An Australian scientist has spoken out against shark culling, amid calls to reduce and control the population after a teenager was killed in an attack.
Speaking at a Senate inquiry into shark attack prevention in Ballina in New South Wales, Bond University Associate Professor Daryl McPhee told AAP there was little evidence to prove culling reduced attacks.
McPhee said the "dismal failure" of the NSW government's shark barriers on the north coast proves there's no "magic bullet" when it comes to stopping shark attacks.
A shark barrier trial at two beaches on Australia's north coast was called off last year after barriers failed to withstand rough conditions.
"There is a proportion of people who oppose a cull but feel safer knowing there are shark nets or drum lines there – which are in fact culling tools," McPhee said.
Australia is considering proposals to curb shark attacks after teenager Laeticia Brouwer was fatally attacked by a shark in April while surfing in Western Australia. There have been 15 fatal attacks in the WA region since 2000 – and as attacks are reported, calls to cull sharks increase.
The number of shark attacks in Australia, both fatal and non-fatal, has risen over the past 100 years – and every attack is a tragedy. However, the rise in attacks is consistent with Australia's population growth. Moreover, Western Australia has the fastest population growth of any Australian state. With more people swimming in the sea, the likelihood of a shark attack increases.
There is little evidence to suggest shark culling is effective. When culls were carried out in Hawaii between 1959 to 1976, more than 4,500 sharks were killed and yet there was no significant fall in the number of shark bites recorded.
Many scientists have pointed out that culling sharks is more of an emotional pre-emptive action which makes us feel safer, but doesn't actually protect us. There are many downsides to shark culling, from moral issues to protecting our oceans. Sharks are essential for healthy oceans because they play a vital role as top predators in the marine food chain, so they are critical to maintain a balanced ecosystem in our seas.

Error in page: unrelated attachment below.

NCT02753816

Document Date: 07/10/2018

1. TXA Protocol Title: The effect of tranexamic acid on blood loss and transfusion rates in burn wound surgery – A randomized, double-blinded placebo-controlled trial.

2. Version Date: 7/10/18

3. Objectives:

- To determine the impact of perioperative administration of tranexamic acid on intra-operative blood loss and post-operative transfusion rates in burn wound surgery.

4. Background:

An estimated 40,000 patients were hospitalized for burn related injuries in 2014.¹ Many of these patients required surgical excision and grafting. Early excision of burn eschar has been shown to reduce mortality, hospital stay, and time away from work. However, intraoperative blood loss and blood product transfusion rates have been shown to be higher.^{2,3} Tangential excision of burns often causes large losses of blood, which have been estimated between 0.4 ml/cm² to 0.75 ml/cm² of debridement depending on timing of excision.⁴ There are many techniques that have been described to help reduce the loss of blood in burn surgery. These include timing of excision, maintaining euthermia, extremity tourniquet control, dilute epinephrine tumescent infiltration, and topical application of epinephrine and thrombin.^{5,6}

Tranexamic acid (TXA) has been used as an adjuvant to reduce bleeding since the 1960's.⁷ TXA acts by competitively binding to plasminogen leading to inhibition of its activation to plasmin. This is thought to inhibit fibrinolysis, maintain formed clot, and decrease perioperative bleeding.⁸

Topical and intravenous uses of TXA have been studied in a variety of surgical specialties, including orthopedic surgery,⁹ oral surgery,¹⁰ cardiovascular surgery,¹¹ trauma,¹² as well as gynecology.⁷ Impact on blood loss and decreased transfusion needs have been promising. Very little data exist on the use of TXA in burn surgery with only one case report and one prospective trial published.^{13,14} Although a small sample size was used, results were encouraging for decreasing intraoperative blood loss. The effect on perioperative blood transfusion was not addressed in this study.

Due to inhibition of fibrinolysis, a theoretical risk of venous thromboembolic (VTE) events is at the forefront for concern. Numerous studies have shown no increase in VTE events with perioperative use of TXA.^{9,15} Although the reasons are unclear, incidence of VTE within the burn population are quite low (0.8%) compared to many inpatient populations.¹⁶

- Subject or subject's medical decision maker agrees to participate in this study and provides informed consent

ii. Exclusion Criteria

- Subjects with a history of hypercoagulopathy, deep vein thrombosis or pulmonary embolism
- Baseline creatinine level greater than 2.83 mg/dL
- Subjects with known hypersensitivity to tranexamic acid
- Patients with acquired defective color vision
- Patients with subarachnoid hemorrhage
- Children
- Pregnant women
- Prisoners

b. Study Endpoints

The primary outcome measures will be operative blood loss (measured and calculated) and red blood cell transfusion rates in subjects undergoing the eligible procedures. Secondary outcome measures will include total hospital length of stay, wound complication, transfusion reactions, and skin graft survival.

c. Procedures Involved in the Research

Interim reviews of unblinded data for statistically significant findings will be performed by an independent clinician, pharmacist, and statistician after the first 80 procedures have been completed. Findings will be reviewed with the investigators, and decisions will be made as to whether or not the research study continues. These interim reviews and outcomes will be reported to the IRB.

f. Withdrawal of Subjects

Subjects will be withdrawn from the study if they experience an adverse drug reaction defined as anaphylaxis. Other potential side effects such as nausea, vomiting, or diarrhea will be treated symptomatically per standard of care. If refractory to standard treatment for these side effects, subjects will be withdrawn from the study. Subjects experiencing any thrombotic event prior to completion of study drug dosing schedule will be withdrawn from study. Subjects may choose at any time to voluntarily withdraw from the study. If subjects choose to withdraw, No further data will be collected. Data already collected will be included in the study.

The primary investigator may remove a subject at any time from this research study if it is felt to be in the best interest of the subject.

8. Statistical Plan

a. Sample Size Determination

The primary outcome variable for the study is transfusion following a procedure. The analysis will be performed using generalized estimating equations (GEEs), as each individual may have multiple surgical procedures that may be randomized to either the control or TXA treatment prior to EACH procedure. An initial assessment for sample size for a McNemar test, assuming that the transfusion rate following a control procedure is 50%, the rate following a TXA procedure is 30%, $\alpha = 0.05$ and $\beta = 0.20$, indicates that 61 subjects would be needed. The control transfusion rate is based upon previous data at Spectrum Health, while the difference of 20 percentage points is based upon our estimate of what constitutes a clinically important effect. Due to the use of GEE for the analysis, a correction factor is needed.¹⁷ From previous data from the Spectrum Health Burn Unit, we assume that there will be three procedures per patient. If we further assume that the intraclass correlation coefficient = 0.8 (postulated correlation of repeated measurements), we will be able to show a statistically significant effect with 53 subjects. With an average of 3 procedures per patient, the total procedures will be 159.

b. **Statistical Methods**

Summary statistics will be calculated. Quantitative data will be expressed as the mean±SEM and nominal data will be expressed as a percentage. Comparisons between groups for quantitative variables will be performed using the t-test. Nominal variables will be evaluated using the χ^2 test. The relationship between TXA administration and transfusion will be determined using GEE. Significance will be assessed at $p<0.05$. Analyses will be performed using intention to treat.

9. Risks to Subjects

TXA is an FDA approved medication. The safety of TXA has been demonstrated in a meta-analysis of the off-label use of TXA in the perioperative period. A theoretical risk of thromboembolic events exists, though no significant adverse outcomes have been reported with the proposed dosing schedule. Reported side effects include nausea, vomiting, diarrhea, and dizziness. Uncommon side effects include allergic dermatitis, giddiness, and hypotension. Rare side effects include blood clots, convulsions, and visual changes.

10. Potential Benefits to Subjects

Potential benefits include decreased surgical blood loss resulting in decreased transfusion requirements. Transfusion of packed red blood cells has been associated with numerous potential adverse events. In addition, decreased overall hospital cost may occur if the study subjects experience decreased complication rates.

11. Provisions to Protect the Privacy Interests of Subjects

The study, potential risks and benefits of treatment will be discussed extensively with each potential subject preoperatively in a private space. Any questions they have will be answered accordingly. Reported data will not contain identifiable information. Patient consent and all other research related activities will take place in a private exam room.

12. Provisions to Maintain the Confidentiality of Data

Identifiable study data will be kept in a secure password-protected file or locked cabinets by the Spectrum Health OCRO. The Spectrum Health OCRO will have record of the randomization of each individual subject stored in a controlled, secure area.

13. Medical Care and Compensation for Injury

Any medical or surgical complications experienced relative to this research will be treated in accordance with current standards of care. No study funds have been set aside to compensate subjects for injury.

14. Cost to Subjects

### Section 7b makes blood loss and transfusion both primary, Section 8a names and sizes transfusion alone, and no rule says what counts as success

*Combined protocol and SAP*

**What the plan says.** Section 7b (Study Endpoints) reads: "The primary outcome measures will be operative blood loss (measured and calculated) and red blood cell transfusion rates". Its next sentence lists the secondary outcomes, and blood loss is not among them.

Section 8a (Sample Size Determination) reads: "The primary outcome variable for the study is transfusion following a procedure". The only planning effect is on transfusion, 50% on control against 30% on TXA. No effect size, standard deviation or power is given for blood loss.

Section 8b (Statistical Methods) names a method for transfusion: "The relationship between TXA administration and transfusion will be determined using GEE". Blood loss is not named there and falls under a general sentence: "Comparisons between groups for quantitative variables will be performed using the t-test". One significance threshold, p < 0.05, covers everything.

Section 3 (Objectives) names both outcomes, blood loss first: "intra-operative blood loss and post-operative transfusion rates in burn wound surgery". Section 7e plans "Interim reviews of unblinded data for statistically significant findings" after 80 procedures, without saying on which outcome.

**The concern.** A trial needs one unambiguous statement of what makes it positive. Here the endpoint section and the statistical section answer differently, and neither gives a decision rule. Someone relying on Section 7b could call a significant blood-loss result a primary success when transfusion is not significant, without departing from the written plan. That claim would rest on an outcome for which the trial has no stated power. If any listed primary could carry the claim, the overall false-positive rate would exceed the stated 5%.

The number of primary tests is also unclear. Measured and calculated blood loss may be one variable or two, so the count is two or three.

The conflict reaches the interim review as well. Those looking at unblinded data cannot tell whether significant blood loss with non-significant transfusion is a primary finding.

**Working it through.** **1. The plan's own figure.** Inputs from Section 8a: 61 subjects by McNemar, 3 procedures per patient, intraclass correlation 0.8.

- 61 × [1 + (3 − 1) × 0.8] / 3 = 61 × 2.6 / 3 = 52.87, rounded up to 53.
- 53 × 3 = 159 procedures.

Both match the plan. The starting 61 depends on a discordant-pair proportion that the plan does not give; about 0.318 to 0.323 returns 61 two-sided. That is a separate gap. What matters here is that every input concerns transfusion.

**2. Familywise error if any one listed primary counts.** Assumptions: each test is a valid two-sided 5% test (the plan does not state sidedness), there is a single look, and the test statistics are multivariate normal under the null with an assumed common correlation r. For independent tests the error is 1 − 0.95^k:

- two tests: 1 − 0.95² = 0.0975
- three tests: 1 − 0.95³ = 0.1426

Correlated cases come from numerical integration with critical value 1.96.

There are several ways scientists are attempting to protect beachgoers and keep sharks at arms length.
A shark shield is a wearable shark deterrent which repels great white sharks by emitting an electromagnetic pulse which causes uncomfortable muscle spasms in sharks that swim too close.
Research published in the journal Plos One in July 2016 found the device does make sharks keep their distance, after analysing more than 300 shark encounters – and 41 white sharks – off Mossel Bay in South Africa.
Western Australia has tagged more than 300 sharks with transmitters that locate the sharks and send out tweets if they are near a popular surfing area or beach.
Some scientists have backed the use of satellite-linked technology as an early warning system when sharks swim close to populated beaches.
Take personal precautions
Shark attacks are random events, but there are several tips which could help reduce the likelihood of an attack.
According to the University of Florida's Natural History Museum, you are more likely to encounter sharks at certain times of day and sharks are most active at twilight and in the dark. Avoid spots that large sharks are known to frequent.
Other measures include shark nets, which are stretched through the water to try and separate swimmers from the creatures.
Although the nets are relatively successful, a government report found hundreds of other marine animals – including threatened species – were caught and killed in the netting.
Drum lines are aquatic traps which use baited hooks to lure and capture sharks. Larger sharks and shot and smaller ones are normally released, which has led to widespread criticism from animal rights activists.
Environmentalists are attempting to list the use of drum lines as threats to endangered species under federal law.
However, New South Wales has trialled hi-tech drum lines to allow sharks to be hooked, tagged and released further out to sea – rather than killed.